The Closing of the Scientific Mind is a plea for scientists to celebrate and enhance humanity rather than belittle human life. Author David Gelernter is a professor of computer science at Yale. His book Subjectivism: The Mind from Inside will be published by Norton later this year. Excerpts below.
The huge cultural authority science has acquired over the past century imposes large duties on every scientist. Scientists have acquired the power to impress and intimidate every time they open their mouths, and it is their responsibility to keep this power in mind no matter what they say or do. Too many have forgotten their obligation to approach with due respect the scholarly, artistic, religious, humanistic work that has always been mankind’s main spiritual support. Scientists are (on average) no more likely to understand this work than the man in the street is to understand quantum physics. But science used to know enough to approach cautiously and admire from outside, and to build its own work on a deep belief in human dignity. No longer.
Today science and the “philosophy of mind”—its thoughtful assistant, which is sometimes smarter than the boss—are threatening Western culture with the exact opposite of humanism. Call it roboticism. Man is the measure of all things, Protagoras said. Today we add, and computers are the measure of all men.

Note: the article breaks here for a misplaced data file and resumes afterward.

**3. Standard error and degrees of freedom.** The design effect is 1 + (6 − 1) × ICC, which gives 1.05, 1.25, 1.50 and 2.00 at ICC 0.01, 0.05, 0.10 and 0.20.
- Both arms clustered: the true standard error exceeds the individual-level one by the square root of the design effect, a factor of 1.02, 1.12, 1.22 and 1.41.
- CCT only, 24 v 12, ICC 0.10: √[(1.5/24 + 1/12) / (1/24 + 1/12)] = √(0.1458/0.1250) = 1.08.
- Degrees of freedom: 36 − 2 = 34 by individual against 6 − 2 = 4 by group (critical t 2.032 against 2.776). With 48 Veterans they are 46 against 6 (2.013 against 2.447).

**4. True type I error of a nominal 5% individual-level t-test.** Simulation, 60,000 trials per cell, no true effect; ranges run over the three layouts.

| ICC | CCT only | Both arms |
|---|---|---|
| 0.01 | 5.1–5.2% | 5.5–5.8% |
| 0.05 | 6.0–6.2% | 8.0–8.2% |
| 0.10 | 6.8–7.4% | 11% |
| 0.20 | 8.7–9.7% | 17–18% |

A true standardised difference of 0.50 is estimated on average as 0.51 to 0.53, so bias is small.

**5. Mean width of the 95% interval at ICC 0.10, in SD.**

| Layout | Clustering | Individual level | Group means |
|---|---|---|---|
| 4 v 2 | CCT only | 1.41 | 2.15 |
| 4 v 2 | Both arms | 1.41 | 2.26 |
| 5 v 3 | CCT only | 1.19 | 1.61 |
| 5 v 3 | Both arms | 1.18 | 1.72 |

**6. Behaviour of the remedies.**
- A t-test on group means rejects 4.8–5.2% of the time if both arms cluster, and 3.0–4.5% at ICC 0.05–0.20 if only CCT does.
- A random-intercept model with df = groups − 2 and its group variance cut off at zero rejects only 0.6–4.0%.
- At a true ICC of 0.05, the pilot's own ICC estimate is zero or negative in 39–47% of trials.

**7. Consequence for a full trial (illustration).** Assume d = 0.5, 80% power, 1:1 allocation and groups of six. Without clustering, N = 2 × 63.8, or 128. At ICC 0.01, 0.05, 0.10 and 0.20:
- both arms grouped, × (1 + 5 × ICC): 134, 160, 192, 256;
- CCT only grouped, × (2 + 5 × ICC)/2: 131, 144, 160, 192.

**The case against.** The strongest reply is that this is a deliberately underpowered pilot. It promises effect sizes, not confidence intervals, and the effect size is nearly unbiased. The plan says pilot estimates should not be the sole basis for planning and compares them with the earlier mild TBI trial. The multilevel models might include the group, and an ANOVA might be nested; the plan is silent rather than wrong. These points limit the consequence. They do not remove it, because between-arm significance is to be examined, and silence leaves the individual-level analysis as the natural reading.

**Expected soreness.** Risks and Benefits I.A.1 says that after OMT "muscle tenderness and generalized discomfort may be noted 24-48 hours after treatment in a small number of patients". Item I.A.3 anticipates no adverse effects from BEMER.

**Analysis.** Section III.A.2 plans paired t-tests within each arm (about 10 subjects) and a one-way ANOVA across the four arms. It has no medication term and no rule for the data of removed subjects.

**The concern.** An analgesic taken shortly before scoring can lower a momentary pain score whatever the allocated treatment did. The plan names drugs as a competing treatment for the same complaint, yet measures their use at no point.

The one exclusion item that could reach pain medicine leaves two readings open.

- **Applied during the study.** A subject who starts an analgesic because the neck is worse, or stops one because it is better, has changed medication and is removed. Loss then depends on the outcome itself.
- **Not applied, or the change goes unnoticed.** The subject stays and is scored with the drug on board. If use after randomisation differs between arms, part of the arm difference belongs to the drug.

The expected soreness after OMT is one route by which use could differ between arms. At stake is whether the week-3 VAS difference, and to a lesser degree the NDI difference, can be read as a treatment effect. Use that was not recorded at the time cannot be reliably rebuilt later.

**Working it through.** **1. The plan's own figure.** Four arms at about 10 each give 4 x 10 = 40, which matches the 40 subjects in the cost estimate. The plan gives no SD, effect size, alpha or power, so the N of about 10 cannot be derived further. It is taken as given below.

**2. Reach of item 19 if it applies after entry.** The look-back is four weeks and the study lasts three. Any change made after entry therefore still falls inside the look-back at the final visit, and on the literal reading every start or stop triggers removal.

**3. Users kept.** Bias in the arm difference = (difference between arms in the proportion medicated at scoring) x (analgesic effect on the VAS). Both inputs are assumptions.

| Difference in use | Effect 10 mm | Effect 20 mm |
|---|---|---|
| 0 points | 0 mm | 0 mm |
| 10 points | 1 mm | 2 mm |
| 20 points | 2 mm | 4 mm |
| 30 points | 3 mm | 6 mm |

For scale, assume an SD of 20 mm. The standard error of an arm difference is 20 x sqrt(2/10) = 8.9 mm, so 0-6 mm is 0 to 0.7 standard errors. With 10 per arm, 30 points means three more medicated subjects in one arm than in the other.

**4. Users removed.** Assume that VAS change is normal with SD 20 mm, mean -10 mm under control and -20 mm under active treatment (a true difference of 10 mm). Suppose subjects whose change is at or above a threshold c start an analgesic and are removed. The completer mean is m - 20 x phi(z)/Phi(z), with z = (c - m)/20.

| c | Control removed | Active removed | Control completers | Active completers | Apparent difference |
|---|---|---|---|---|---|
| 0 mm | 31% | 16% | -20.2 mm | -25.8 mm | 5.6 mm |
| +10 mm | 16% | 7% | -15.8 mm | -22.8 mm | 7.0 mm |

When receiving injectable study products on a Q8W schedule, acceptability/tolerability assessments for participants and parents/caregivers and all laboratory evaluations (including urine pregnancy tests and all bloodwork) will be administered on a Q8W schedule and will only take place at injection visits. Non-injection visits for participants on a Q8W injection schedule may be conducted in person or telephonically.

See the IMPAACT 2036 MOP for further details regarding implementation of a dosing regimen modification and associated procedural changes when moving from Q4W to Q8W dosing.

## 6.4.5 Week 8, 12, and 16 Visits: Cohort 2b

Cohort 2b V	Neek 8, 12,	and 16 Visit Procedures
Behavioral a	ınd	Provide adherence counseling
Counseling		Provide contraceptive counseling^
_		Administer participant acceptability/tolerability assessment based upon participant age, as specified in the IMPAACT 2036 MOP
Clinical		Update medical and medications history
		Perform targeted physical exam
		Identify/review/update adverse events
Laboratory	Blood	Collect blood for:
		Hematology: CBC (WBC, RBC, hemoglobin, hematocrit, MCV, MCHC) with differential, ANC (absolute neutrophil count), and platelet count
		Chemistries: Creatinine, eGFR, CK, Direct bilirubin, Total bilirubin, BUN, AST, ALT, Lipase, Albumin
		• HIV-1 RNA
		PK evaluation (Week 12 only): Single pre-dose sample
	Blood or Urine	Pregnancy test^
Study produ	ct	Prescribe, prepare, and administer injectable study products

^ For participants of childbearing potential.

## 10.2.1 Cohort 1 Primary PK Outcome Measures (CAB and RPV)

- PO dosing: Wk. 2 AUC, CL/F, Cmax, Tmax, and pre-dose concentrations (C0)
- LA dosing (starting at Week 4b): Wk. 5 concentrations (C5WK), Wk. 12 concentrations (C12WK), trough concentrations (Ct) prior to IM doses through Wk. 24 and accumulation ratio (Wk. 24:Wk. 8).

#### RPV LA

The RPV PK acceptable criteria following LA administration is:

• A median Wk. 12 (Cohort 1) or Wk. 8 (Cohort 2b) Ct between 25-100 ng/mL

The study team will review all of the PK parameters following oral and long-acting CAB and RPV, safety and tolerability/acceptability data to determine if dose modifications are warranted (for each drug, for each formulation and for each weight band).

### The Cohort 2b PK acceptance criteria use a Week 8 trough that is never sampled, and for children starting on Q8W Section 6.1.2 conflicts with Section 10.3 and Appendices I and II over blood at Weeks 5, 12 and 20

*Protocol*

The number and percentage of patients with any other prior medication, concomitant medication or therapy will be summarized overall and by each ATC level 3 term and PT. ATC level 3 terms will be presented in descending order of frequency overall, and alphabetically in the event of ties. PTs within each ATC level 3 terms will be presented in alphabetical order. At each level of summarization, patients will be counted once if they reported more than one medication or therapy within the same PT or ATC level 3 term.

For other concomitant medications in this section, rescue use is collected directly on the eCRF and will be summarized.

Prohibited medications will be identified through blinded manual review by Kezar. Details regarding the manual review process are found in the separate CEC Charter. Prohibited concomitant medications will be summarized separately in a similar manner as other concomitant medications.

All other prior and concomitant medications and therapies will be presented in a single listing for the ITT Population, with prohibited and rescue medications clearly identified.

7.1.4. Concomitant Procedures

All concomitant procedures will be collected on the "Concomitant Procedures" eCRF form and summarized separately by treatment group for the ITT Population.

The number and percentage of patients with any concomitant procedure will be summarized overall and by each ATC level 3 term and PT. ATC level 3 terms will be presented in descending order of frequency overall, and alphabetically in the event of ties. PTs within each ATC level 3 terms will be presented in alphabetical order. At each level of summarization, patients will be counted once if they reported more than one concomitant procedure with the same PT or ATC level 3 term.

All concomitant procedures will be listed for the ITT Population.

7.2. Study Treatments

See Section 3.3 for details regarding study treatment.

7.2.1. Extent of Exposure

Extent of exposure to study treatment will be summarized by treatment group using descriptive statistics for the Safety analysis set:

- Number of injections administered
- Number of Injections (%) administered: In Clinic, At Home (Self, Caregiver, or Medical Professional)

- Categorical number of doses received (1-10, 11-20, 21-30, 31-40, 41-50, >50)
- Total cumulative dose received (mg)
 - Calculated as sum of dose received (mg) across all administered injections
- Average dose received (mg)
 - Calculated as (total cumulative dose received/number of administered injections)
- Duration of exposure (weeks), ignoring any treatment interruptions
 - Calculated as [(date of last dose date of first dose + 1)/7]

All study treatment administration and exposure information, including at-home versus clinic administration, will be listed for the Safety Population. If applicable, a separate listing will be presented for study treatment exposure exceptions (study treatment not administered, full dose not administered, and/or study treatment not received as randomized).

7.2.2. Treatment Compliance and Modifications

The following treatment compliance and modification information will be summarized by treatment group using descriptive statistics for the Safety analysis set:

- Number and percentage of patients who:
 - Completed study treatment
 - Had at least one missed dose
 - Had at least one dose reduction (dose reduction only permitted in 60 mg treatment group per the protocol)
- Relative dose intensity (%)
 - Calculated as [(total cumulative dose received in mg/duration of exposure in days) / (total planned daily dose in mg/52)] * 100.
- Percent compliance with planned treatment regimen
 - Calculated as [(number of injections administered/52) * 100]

Many scientists are proud of having booted man off his throne at the center of the universe and reduced him to just one more creature—an especially annoying one—in the great intergalactic zoo. That is their right. But when scientists use this locker-room braggadocio to belittle the human viewpoint, to belittle human life and values and virtues and civilization and moral, spiritual, and religious discoveries, which is all we human beings possess or ever will, they have outrun their own empiricism. They are abusing their cultural standing. Science has become an international bully.
The Closing of the Scientific Mind.
That science should face crises in the early 21st century is inevitable. Power corrupts, and science today is the Catholic Church around the start of the 16th century: used to having its own way and dealing with heretics by excommunication, not argument.
Science is caught up, also, in the same educational breakdown that has brought so many other proud fields low. Science needs reasoned argument and constant skepticism and open-mindedness. But our leading universities have dedicated themselves to stamping them out—at least in all political areas. We routinely provide superb technical educations in science, mathematics, and technology to brilliant undergraduates and doctoral students. But if those same students have been taught since kindergarten that you are not permitted to question the doctrine of man-made global warming, or the line that men and women are interchangeable, or the multiculturalist idea that all cultures and nations are equally good (except for Western nations and cultures, which are worse), how will they ever become reasonable, skeptical scientists? They’ve been reared on the idea that questioning official doctrine is wrong, gauche, just unacceptable in polite society. (And if you are president of Harvard, it can get you fired.)